With more Indonesian families coming to rely on two incomes to make ends meet, parents need a helping hand from government and employers when it comes to childcare, Michelle Andrina and Sylvia Andriyani Kusumandari write.
In some cultures, including in Indonesia, women are considered primarily responsible for housework and caregiving duties. In many families, men do not expect to perform such duties, seeing their designated role as providing the family’s main source of income.
For Indonesian women, working and earning income does not automatically change this dynamic. Families with two working parents do not always adjust to equally share housework if a mother is working. In many cases, women decide to leave their careers after having their first child because of these norms.
Some mothers, however, must continue to work to make ends meet and lack access to reliable and affordable childcare. In such cases, children may be left with a caregiver who might not be able to provide appropriate care, and some are left to care for themselves.
Our preliminary study on childcare arrangements in Indonesia finds that it is common practice to rely on grandparents and other family members to help with childcare. According to the Sociocultural and Education Module of Indonesia’s 2018 National Socioeconomic Survey, nearly 47 per cent of mothers have had to leave behind children younger than five to engage in activities away from home. Nearly half of these reported that the children were under the supervision of their grandparents.
However, relying on grandparents for childcare comes with consequences for families. Some parents reported conflict over parenting styles and discipline. In any case, mothers still hesitate to put in extra hours at work if it means having less time to bond with their children.
Meanwhile, families who do not live close to their relatives have an even tougher task. Mothers juggling multiple odd jobs struggle with childcare arrangements, given that their hours of employment are often uncertain.
One mother reported that she had to take her two youngest children to work when there was a client for her job as a massage therapist.
When there weren’t clients, she would go around the village selling fried foods while carrying her youngest children. Her life became easier when she was able to open a food stall in front of her house and as her children grew older, as she could rely on her older daughter to take care of her younger sister.
Her experience is common. Low-income families who live apart from their relatives often rely on their older children to take care of the younger ones. They believe that caregiving duties, such as feeding and bathing, can easily be performed by older children.
Unfortunately, children are not meant to be parents.
While older siblings may be able to watch over the younger ones occasionally, they are not emotionally ready to assume the position of parents long-term, and this can affect the development of children and family dynamics.
In Indonesia, childcare arrangements have never been easy for low-income families.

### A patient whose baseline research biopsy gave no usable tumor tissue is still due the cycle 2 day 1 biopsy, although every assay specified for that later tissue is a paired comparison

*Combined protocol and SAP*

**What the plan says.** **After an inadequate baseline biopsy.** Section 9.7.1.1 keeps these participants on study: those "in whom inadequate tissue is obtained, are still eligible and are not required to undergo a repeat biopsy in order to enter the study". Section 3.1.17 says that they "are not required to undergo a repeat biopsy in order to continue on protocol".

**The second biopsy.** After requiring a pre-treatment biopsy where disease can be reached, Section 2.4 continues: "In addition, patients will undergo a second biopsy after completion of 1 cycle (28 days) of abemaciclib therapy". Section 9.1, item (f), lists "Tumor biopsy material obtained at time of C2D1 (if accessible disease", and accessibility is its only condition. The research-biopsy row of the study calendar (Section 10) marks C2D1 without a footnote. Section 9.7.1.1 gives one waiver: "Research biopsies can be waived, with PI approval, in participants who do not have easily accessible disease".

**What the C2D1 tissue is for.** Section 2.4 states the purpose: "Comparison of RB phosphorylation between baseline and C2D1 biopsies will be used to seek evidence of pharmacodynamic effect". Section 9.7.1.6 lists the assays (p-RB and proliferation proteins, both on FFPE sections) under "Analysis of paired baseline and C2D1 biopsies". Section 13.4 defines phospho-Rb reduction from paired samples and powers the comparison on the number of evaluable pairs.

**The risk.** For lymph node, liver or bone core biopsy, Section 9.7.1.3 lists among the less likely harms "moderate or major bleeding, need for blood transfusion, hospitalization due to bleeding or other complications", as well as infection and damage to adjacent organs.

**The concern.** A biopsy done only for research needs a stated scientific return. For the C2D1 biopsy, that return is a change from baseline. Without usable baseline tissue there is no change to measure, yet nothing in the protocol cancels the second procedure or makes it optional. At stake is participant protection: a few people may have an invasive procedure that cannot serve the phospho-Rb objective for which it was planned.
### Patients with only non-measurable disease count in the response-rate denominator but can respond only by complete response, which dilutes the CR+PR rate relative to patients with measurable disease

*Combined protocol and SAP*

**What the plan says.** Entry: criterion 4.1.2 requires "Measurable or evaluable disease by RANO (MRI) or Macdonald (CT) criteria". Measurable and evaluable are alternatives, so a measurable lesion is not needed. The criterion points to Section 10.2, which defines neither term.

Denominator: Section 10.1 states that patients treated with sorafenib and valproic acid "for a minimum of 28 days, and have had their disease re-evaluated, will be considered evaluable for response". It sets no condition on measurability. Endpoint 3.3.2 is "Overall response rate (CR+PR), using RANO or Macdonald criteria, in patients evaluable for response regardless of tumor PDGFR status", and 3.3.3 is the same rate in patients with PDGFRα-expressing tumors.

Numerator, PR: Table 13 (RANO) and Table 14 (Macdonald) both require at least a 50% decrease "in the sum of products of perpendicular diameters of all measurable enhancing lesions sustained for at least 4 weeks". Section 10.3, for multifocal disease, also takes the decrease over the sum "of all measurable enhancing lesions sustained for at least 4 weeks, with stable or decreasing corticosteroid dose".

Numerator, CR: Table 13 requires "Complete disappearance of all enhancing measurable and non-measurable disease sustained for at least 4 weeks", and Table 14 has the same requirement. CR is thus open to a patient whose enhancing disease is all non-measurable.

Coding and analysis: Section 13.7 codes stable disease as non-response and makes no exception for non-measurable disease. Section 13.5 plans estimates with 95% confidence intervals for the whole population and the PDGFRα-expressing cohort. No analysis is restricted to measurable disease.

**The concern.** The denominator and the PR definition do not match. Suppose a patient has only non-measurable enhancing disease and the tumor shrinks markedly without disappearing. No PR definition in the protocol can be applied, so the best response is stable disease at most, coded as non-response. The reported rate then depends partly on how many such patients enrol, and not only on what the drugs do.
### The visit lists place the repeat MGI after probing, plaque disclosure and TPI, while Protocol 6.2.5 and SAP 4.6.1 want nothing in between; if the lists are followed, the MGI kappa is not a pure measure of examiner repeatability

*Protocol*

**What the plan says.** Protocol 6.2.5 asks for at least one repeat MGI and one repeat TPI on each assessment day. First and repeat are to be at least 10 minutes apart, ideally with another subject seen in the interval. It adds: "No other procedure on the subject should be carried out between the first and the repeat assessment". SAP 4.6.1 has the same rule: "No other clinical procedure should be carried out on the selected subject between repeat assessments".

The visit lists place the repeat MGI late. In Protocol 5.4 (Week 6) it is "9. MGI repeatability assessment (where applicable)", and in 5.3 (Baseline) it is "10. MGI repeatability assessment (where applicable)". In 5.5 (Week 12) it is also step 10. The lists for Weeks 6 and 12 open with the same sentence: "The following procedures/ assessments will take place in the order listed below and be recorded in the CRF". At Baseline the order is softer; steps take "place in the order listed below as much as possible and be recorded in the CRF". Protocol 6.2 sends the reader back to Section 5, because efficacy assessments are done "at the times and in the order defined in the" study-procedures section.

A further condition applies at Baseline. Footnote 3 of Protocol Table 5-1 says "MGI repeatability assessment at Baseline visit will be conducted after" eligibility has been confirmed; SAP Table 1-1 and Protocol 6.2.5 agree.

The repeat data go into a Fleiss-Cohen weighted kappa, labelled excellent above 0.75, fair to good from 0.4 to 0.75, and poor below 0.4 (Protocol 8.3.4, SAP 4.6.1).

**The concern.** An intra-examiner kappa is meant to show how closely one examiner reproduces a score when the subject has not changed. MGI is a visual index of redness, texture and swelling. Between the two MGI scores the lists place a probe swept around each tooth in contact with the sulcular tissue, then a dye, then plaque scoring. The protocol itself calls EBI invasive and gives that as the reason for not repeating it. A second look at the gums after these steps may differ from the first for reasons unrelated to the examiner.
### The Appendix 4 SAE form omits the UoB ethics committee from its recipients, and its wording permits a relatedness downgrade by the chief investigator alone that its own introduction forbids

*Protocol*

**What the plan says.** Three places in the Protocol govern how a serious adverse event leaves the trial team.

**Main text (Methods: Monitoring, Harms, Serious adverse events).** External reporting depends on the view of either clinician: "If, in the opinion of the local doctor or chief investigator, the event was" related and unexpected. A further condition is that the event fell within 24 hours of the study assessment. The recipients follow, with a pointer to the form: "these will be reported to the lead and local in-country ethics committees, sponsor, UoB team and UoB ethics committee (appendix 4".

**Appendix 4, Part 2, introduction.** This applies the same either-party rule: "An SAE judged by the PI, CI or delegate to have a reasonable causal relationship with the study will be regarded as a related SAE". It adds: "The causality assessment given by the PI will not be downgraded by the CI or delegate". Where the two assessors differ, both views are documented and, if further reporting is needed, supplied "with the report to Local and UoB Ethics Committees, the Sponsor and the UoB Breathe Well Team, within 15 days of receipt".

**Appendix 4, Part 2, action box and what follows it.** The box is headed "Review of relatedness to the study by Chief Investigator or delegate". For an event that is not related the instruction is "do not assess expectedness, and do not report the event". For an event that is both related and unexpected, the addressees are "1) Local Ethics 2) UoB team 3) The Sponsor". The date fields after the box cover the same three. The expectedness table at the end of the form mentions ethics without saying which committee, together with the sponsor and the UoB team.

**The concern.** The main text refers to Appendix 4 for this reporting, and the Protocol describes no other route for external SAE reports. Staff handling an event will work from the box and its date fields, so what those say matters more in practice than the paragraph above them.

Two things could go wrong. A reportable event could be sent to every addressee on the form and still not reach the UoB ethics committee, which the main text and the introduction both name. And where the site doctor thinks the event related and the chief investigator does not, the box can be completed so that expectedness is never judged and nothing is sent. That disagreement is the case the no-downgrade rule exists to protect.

For these families, putting food on the table often comes first, with childcare only being considered once an adequate income is secured. Due to scarce resources, they don’t have much of a choice.
When asked about the need for assistance, low-income families said they preferred programs that can reduce expenses or increase incomes over those that offer childcare directly. Even if daycare facilities are available, they often did not know about such services. This shows that availability is not the whole story – the need to avoid poverty and local norms affect parents’ decisions about childcare.
Employers are key actors when it comes to childcare arrangements. Families in the study expressed hope that employers could provide more accommodating policies for women with children.
Overall, these findings highlight the need for an industrial relations ecosystem in Indonesia that better supports working parents.
Those on low incomes in particular need access to desirable childcare arrangements. To them, this means services that do not reduce the income they take home to their families.
To create this environment, the Indonesian Government must formulate policies that protect flexible working arrangements.
This could involve incentivising employers to incorporate flexible working arrangements into their workplace policies. For jobs where flexible working arrangements are not feasible, the regional labour agency could step up supervision to ensure that employers adhere to fair and reasonable working conditions for parents.
In addition, the government still needs to provide more affordable childcare facilities for low-income families working in the formal and informal sectors. It must also ensure that working people know about these services.
This would especially benefit working parents who do not live close to their relatives. Aside from protecting incomes, leaving children in childcare facilities minimises the risk of danger to children that are left at home.
Lastly, the government should support all this work by engaging public figures to campaign for social change.
Indonesian conceptions of the responsibilities of men and women in employment, care work, and domestic chores need to adapt to the changing environment. Moreover, the public should be better informed about the importance of adequate supervision for keeping children safe.
More families are relying on multiple working parents to live and economic conditions are requiring more workers to travel long distances or work multiple jobs. In this challenging atmosphere, Indonesia’s working families need more support from their government in the form of policies that help them earn a decent income and provide appropriate care for their children.
This piece is published as part of our new In Focus: Indonesia section, ahead of this year’s ANU Indonesia Update conference.